August 14, 2014
Small Businesses in US Struggling to Expand Globally
By Rahul Arora
Exact, a business software company, recently came up with a survey which showed that a high percentage of small businesses in the U.S. are failing to offer products and services internationally.
A massive 66 percent of small businesses are not providing their products and services to clients in international markets. The company said the numbers are somewhat ironical because many small businesses in the U.S. are aiming to expand their revenue and expand their client base. Still, many of the companies are willingly or unwillingly not tapping into international market.
“‘Made in the USA’ doesn’t have to mean just selling in the USA – for some that significantly limits opportunity for growth,” said Steve Leavitt, GM of U.S. Cloud Solutions for Exact, in a statement. “For many small businesses, the idea of conducting business internationally is simply too daunting. It doesn’t need to be that hard, however. The gateway to successful small business expansion across borders is closer than most think. Not every small business has an opportunity to achieve success internationally, but it’s likely that many viable candidates are leaving money on the table.”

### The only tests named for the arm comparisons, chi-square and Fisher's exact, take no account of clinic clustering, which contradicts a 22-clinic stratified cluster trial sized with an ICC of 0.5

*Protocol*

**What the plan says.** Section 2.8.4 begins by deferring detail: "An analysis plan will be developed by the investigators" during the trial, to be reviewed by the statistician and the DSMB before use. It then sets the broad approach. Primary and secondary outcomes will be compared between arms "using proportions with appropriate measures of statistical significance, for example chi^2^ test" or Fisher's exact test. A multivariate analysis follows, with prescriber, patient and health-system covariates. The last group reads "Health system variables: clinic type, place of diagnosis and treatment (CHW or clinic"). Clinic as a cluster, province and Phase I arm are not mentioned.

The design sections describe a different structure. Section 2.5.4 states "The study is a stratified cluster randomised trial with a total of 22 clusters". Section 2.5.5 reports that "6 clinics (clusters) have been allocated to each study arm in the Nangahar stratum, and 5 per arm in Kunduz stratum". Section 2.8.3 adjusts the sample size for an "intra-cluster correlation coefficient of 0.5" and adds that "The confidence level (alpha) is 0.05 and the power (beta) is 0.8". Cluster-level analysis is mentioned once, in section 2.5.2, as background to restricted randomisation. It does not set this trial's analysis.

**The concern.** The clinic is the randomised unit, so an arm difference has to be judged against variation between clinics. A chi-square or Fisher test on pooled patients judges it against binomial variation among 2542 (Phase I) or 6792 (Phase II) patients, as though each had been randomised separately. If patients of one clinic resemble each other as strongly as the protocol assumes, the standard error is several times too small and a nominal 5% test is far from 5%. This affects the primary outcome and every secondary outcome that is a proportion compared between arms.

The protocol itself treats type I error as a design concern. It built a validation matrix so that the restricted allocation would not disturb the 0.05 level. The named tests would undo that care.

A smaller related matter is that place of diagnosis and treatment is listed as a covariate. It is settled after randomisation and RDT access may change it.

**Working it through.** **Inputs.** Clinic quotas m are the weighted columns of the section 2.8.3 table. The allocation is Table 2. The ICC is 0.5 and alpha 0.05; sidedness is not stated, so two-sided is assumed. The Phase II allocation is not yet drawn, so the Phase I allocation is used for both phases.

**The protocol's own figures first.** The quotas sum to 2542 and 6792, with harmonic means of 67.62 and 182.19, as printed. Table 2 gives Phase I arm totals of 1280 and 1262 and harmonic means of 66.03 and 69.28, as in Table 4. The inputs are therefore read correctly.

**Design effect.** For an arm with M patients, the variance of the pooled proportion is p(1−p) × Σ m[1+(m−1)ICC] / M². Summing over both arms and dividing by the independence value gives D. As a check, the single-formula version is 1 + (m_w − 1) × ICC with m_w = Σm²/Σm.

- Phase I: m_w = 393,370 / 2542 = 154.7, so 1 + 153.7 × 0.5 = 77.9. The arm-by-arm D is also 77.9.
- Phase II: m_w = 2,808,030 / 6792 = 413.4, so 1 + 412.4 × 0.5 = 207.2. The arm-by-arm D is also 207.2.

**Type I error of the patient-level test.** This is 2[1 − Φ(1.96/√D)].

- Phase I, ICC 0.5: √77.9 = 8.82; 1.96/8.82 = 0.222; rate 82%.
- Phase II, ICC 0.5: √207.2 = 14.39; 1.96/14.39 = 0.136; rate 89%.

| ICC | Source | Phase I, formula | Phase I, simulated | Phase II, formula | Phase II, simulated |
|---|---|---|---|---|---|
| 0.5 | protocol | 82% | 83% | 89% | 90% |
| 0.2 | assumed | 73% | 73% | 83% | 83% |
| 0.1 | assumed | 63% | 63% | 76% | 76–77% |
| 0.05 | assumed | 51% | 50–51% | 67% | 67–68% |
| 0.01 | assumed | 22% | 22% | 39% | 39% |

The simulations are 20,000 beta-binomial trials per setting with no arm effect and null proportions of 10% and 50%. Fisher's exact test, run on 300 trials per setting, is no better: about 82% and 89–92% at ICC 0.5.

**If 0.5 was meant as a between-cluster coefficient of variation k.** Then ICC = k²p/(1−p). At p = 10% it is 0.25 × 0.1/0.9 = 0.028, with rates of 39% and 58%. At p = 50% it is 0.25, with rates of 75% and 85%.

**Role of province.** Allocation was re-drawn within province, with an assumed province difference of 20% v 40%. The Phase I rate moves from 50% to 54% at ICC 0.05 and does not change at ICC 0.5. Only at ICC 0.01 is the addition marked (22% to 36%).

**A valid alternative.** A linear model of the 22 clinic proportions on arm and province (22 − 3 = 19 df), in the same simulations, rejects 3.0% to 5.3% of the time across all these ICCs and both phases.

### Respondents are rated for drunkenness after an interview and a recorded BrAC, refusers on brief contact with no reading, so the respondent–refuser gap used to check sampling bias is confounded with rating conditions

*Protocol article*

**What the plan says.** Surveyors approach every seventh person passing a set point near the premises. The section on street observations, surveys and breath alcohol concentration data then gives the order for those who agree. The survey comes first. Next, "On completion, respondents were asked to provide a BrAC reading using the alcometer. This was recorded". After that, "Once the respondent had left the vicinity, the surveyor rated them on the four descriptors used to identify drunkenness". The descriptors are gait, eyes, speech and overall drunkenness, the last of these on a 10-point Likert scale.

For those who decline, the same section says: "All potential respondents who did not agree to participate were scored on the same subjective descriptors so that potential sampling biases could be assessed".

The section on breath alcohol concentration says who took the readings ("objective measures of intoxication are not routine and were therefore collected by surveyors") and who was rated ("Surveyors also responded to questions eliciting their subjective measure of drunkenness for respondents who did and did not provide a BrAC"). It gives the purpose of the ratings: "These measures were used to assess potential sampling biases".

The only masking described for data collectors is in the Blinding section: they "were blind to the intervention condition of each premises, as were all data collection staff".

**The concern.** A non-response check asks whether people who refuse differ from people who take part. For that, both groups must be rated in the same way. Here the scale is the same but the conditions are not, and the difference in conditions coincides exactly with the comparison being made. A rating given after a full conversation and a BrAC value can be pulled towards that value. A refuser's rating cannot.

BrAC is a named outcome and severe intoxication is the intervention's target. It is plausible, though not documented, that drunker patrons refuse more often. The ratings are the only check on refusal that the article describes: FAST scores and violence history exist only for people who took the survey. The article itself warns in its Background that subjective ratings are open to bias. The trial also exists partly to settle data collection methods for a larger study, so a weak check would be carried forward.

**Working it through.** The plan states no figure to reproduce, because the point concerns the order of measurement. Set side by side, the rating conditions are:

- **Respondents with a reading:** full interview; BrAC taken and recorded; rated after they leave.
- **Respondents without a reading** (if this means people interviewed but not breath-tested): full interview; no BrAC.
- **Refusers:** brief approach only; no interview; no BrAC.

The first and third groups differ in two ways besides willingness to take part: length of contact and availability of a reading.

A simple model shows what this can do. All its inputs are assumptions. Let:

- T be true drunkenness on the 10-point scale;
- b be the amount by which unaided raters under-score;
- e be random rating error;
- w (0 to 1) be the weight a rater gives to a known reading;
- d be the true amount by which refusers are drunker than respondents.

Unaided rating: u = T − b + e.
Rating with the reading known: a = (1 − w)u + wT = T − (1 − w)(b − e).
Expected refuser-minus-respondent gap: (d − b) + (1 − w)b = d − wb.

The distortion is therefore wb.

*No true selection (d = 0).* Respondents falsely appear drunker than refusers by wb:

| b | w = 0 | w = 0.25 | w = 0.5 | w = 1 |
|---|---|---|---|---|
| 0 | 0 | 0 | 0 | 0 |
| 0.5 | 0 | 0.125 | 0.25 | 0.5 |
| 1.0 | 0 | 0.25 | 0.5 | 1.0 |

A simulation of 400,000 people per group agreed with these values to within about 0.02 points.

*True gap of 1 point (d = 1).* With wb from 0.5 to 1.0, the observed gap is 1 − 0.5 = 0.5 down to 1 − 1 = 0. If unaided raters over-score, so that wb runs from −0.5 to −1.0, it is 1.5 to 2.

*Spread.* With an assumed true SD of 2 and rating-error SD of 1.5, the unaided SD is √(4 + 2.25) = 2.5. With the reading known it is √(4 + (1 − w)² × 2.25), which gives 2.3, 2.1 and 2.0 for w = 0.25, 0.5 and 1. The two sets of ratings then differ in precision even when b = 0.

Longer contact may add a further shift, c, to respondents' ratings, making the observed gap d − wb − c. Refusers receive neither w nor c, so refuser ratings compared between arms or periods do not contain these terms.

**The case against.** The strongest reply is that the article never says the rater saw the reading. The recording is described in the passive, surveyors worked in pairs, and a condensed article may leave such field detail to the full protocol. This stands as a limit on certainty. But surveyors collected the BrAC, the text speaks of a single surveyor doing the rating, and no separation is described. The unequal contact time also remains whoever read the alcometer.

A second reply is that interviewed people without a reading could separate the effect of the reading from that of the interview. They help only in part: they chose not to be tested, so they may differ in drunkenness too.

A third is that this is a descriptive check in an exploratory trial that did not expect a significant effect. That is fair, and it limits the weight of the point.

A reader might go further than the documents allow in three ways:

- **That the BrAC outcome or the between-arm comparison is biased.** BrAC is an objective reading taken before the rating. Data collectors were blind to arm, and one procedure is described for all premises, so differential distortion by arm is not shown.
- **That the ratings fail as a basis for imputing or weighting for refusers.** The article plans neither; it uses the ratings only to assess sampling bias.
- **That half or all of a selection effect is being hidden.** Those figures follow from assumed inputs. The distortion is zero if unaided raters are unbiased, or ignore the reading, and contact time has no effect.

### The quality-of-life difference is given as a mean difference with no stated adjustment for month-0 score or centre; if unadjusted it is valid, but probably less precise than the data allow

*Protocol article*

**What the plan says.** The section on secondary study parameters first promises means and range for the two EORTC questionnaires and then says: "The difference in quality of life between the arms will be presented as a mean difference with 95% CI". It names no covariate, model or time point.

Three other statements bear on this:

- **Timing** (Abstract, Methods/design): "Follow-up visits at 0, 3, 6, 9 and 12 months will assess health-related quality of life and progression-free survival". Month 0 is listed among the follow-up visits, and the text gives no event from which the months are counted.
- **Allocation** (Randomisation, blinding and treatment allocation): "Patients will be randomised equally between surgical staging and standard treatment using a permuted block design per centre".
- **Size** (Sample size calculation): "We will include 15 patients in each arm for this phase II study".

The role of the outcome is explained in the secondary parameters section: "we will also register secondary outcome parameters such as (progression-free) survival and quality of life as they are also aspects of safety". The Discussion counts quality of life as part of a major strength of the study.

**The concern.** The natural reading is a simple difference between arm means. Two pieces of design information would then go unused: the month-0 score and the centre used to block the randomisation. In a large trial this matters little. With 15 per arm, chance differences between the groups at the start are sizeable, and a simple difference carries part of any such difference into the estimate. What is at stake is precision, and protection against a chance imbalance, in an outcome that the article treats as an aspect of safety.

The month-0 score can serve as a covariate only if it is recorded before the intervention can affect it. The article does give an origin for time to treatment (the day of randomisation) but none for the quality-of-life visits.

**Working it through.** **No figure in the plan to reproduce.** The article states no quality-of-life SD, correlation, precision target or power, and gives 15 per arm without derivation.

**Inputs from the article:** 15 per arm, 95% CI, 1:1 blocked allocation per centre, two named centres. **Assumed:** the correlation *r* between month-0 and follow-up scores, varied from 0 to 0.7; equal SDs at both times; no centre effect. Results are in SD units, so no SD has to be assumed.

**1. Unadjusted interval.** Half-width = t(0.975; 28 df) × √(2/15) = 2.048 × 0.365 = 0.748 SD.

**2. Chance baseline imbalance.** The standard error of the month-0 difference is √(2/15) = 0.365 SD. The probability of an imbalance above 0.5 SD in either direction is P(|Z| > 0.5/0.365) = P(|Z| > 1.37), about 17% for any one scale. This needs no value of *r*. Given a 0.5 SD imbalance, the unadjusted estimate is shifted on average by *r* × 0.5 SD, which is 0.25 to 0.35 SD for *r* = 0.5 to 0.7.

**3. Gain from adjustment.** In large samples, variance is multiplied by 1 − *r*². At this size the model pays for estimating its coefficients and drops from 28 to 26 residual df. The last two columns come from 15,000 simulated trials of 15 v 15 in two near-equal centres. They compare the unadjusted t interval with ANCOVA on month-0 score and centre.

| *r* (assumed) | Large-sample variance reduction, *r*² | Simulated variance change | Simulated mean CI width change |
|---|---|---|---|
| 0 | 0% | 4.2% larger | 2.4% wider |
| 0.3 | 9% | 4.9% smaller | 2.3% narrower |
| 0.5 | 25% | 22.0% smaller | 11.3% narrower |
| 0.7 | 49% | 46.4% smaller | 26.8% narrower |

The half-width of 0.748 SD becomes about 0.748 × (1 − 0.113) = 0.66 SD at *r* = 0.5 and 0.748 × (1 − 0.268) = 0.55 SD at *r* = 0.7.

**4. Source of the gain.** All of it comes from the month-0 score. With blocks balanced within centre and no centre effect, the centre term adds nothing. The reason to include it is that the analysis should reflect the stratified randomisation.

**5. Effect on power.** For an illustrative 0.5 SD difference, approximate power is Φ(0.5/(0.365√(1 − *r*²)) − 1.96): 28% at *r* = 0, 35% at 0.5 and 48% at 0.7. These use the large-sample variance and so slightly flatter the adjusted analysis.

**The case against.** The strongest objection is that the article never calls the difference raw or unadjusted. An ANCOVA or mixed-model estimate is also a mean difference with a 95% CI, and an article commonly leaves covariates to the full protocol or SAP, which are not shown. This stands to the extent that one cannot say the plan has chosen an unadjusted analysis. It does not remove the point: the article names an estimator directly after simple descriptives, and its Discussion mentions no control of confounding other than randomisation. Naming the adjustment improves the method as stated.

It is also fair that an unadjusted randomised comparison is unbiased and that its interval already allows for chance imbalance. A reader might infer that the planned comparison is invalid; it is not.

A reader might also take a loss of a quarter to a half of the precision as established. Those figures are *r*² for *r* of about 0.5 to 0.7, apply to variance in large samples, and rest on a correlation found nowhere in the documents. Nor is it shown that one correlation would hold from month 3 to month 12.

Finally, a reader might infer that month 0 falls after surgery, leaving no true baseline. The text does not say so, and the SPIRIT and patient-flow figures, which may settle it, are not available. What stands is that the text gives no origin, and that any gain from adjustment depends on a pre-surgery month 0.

Exact provides business solutions for small- to medium-sized (SMB) manufacturing and distribution companies. Since 1984, Exact has been serving SMBs with information technology to launch and grow their businesses. As a global solution provider with more than 1,800 employees worldwide, Exact helps 100,000 local and international companies run their business every day.
In related news, Exact recently announced general availability of Exact Macola 10, the next evolution in ERP software designed specifically to increase the speed and accuracy of doing business in today's complex manufacturing environment. This new product introduction marks a significant milestone for the company, having designed, developed and launched the solution in just 14 months since the entrance of new Exact Macola Managing Director, Alison Forsythe.
Edited by Adam Brandt